5 things we learned from the Cavaliers' title run and the Warriors' collapse

5 things we learned from the Cavaliers' title run and the Warriors' collapse

Published Jun. 20, 2016 12:00 a.m. ET

The Golden State Warriors were supposed to march to the 2015-16 NBA title. It was supposed to be a coronation after a historic regular season that saw the Warriors win 73 games. They were supposed to be too fast, too skilled and too versatile for the Cleveland Cavaliers in these NBA Finals.


After an incredible Game 7 performance from LeBron James, Kyrie Irving and, yes, even Kevin Love, the Cavaliers are champions -- Cleveland's first professional sports title in over 50 years. Here are the five major takeaways from a historic NBA season for Cleveland and an unprecedented collapse from Golden State.

It bears repeating -- the last title for the city of Cleveland in any of the four professional sports came in 1964, courtesy of the Cleveland Browns. Fifty-two years of sports misery have passed in the interim, with more cursed outcomes than we can count. LeBron and his team undid all of that morose history with this NBA title, and they had to make history along the way to do it.

As you probably know, no team had ever come back from a 3-1 deficit in the NBA Finals; heck, no team had even forced a Game 7 after falling into such a hole since before the NBA-ABA merger. To overcome those daunting odds took a special effort from the Cavs, of course. LeBron led all players in the five major statistical categories in the Finals, something no one has done in NBA history. No one. Not Wilt. Not Oscar. Not Jordan. Not Magic. No. One. You know, except for LeBron James.

The Warriors didn't want to hear any of that "luck" nonsense after they won their first title in 40 years last season, but now the shoe is on the other foot. Because the Warriors allowed the Cavs to hang around, in part thanks to Draymond Green's Game 5 suspension, they could only watch as center Andrew Bogut was lost for the final two games of the series. Andre Iguodala was also injured for Games 6 and 7, limited by a balky back that deprived him of the strength and quickness he had used to so expertly defend LeBron in two consecutive Finals.

More than the injuries, Golden State also let fatigue affect its championship run. The Warriors made a conscious decision to pursue a record 73 wins in the regular season, but this was always the risk. Between taking every team's best shot for 82 games, having to fight back from a 3-1 deficit of their own against the Oklahoma City Thunder, and trying to stop LeBron's Finals onslaught, they simply didn't have the energy to keep up their frenetic pace.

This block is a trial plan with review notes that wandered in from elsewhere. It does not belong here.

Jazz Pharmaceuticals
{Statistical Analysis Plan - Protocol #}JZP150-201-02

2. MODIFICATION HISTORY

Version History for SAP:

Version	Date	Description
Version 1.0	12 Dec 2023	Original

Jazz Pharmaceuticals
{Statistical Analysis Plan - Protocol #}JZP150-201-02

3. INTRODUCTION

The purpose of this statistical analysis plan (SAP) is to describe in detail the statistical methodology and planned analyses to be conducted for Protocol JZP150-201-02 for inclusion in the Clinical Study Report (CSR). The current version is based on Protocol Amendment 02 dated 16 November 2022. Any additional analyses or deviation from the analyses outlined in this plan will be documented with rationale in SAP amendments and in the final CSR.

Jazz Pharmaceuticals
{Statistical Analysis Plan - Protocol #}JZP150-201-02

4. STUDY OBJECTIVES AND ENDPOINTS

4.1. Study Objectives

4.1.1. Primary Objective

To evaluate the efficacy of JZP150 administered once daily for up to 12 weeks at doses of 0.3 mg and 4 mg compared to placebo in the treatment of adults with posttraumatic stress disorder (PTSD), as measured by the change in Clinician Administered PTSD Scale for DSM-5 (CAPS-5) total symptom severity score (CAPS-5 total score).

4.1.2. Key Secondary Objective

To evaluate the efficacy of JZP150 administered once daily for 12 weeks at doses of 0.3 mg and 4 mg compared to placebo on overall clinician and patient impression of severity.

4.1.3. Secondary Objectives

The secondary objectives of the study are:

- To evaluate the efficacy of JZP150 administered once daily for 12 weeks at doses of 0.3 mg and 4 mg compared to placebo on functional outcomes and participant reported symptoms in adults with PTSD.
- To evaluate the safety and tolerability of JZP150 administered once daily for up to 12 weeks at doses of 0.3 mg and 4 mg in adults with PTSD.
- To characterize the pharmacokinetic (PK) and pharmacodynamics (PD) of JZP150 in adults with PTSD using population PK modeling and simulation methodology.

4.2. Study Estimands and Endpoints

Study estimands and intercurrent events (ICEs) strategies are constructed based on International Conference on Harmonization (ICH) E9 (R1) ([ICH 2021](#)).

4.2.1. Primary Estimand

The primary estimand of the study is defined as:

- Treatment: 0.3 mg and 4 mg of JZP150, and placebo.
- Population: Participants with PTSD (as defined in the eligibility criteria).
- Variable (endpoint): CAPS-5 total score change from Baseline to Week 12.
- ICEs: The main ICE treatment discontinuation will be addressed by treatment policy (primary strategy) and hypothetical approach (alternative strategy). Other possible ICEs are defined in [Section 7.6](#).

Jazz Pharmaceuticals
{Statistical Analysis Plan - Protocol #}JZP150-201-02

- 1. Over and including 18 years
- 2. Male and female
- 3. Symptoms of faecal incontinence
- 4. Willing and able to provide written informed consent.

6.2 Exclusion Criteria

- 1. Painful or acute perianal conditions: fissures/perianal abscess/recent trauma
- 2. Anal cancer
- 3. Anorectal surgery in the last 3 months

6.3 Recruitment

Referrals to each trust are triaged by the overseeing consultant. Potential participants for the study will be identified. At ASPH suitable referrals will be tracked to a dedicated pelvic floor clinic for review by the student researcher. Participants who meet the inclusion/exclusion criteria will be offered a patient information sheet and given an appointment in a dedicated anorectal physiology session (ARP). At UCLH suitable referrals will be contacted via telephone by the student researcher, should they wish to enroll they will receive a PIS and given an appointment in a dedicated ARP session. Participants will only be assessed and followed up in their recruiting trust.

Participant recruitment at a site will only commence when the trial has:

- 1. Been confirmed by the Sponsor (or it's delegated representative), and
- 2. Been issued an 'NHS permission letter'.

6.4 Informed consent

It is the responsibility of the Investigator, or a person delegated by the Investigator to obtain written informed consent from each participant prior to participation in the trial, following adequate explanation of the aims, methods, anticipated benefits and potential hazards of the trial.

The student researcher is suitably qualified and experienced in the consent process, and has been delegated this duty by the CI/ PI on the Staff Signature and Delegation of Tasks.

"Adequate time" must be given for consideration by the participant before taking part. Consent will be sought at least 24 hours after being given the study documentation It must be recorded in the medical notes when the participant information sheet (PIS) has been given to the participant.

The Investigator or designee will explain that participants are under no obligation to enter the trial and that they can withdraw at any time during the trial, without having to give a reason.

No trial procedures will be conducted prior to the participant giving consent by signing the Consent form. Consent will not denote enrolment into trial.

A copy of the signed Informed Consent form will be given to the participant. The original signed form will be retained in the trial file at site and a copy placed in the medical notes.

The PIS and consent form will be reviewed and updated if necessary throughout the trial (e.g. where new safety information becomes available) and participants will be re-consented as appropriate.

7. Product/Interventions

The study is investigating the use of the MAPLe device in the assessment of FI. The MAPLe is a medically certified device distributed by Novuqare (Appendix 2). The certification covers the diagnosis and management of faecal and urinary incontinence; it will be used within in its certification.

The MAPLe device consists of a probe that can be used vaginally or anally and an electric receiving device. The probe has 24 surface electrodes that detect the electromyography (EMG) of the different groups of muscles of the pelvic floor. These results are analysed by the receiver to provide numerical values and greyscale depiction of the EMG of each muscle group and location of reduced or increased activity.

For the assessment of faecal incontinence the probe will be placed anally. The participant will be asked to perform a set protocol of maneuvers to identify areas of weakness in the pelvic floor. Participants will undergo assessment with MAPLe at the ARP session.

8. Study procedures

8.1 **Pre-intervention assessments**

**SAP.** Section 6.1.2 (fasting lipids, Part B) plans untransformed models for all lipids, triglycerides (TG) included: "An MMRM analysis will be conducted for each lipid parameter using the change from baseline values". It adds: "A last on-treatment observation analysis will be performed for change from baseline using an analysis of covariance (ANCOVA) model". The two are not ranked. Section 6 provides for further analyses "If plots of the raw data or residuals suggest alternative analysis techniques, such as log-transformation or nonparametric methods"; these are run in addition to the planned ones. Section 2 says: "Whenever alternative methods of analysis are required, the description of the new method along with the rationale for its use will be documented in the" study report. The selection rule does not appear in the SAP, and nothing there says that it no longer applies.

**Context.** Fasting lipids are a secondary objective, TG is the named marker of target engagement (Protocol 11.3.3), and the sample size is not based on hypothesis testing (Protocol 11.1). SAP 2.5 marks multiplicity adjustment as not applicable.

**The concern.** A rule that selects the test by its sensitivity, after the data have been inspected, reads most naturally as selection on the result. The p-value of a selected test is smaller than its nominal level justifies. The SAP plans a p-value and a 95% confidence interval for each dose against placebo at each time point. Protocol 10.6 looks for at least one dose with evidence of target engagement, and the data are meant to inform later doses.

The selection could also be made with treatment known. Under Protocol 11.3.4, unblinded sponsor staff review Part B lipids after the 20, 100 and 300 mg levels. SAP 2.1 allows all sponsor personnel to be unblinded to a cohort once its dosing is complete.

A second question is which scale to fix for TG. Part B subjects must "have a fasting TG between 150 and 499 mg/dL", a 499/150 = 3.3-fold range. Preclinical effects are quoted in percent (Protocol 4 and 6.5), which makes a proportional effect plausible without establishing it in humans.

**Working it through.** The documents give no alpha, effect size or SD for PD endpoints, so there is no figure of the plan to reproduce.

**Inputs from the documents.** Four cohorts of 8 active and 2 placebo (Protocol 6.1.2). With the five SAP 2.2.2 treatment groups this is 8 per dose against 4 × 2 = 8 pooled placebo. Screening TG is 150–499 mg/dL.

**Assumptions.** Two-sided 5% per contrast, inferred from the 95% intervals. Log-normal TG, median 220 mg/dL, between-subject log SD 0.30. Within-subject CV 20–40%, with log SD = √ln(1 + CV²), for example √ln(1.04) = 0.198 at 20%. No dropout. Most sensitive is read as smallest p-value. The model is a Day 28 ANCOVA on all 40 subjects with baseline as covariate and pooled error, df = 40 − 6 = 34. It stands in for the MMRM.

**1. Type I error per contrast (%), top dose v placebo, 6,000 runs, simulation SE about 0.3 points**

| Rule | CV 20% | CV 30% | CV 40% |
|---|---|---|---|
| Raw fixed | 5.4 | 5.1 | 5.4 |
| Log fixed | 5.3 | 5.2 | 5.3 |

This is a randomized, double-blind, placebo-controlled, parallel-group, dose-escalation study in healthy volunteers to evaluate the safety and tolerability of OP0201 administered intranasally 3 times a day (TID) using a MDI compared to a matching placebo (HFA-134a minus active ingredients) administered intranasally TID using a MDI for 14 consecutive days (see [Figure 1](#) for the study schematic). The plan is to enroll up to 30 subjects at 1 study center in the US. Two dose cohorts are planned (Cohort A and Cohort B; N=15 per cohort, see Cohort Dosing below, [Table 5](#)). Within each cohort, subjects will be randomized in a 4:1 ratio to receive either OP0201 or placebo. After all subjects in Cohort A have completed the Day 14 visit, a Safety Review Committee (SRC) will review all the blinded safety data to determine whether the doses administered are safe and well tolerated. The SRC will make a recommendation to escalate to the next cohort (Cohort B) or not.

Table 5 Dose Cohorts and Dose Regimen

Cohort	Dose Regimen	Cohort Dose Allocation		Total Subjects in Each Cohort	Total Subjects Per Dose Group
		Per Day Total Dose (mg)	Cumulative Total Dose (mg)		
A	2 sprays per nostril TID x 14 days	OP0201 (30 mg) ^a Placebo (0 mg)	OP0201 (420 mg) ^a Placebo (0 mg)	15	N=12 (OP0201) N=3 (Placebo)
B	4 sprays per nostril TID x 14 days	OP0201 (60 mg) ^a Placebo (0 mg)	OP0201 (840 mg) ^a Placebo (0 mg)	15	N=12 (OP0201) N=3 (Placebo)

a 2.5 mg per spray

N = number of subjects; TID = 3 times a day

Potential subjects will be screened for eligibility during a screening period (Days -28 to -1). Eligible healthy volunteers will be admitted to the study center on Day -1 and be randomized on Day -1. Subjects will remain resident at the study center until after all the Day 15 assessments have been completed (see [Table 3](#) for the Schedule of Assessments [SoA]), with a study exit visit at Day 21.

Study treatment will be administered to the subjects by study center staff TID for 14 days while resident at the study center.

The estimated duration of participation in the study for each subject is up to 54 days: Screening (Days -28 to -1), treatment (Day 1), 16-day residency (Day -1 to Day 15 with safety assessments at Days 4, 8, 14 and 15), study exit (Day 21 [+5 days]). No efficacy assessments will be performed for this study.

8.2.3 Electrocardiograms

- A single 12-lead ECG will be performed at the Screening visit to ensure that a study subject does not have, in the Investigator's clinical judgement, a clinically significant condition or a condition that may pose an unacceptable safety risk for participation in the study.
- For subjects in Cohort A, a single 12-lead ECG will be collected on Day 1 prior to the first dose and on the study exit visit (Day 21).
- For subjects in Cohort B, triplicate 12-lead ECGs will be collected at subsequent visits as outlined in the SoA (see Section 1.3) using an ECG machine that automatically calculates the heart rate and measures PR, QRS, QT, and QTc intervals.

It's a make-or-miss league, true; that the Warriors missed so many open 3s in the final few games of their season can at least partially be blamed on tired legs. And for that, they can only blame themselves.

This one calls for a mea culpa. I thought Curry was the better player this season -- as most did, given that he was the unanimous MVP -- and I thought his Game 4 performance was the big Finals game his resume was missing to solidify his status as the game's best. The idea was that while LeBron could outplay anyone in the league for one game, Curry was the better player over the course of a season.

I was wrong. We were wrong. There's no need to hedge or argue that Curry's the better regular-season player because he's younger and a better shooter and whatever. This is LeBron's world. We're all part of his fiefdom. And any pretenders to the throne will be disposed of with a sneer across the King's face.

Harrison Barnes played well for most of Game 7; without his 3-point shooting, the Warriors might not have even been in the game. But he's not a max-contract kind of player, even with the salary cap going up over the next two seasons. That means Golden State probably has to let him go in free agency this summer and figure out how to replace his versatility within the rotation.

Festus Ezeli is a fine rotational big man in his own right; it seems likelier that the Warriors will find a way to bring him back next year. He too is a free agent, however, and could be gone if Golden State decides it's not worth matching an offer from another team, especially after coming up short as Andrew Bogut's replacement in Game 7. Speaking of Bogut, he's under contract for only one more year. And with his injury history, it seems unlikely he'll be part of the Warriors longterm plans. 

Meanwhile, the specter of adding a certain high-profile free agent from Oklahoma City will loom over the Warriors for this summer and likely next season, assuming Kevin Durant signs a one-year deal to stay with the Thunder before diving back into free agency in the summer of 2017.

Remember earlier this year when we were all worried that the Warriors were ruining basketball? Here was a style of play without equal that was seeping into the playgrounds and making a mockery of the game as we know it.

Yeah, about that ...

The Cavaliers committed to one key defensive strategy in the Finals: We are not letting Klay Thompson and Stephen Curry beat us. Curry had one MVP-caliber game; Thompson had his moments of flamethrowing, too. But for seven games, the Cavs kept Golden State's backcourt in check like no other team this season. They showed that you can take jump-shooters out of a game if you're disciplined in the way you navigate screens, make switches and recover to shooters.

The tendency will likely be to call Curry a choker and to second Charles Barkley's contention that jump-shooting teams can't win titles. Maybe that's true. What's absolutely certain, though, is that LeBron -- one of the greatest players of all-time -- just led his team to one of the greatest championships we'll ever see.

Congratulations, LeBron. Congratulations, Cleveland. You're finally free of the curse.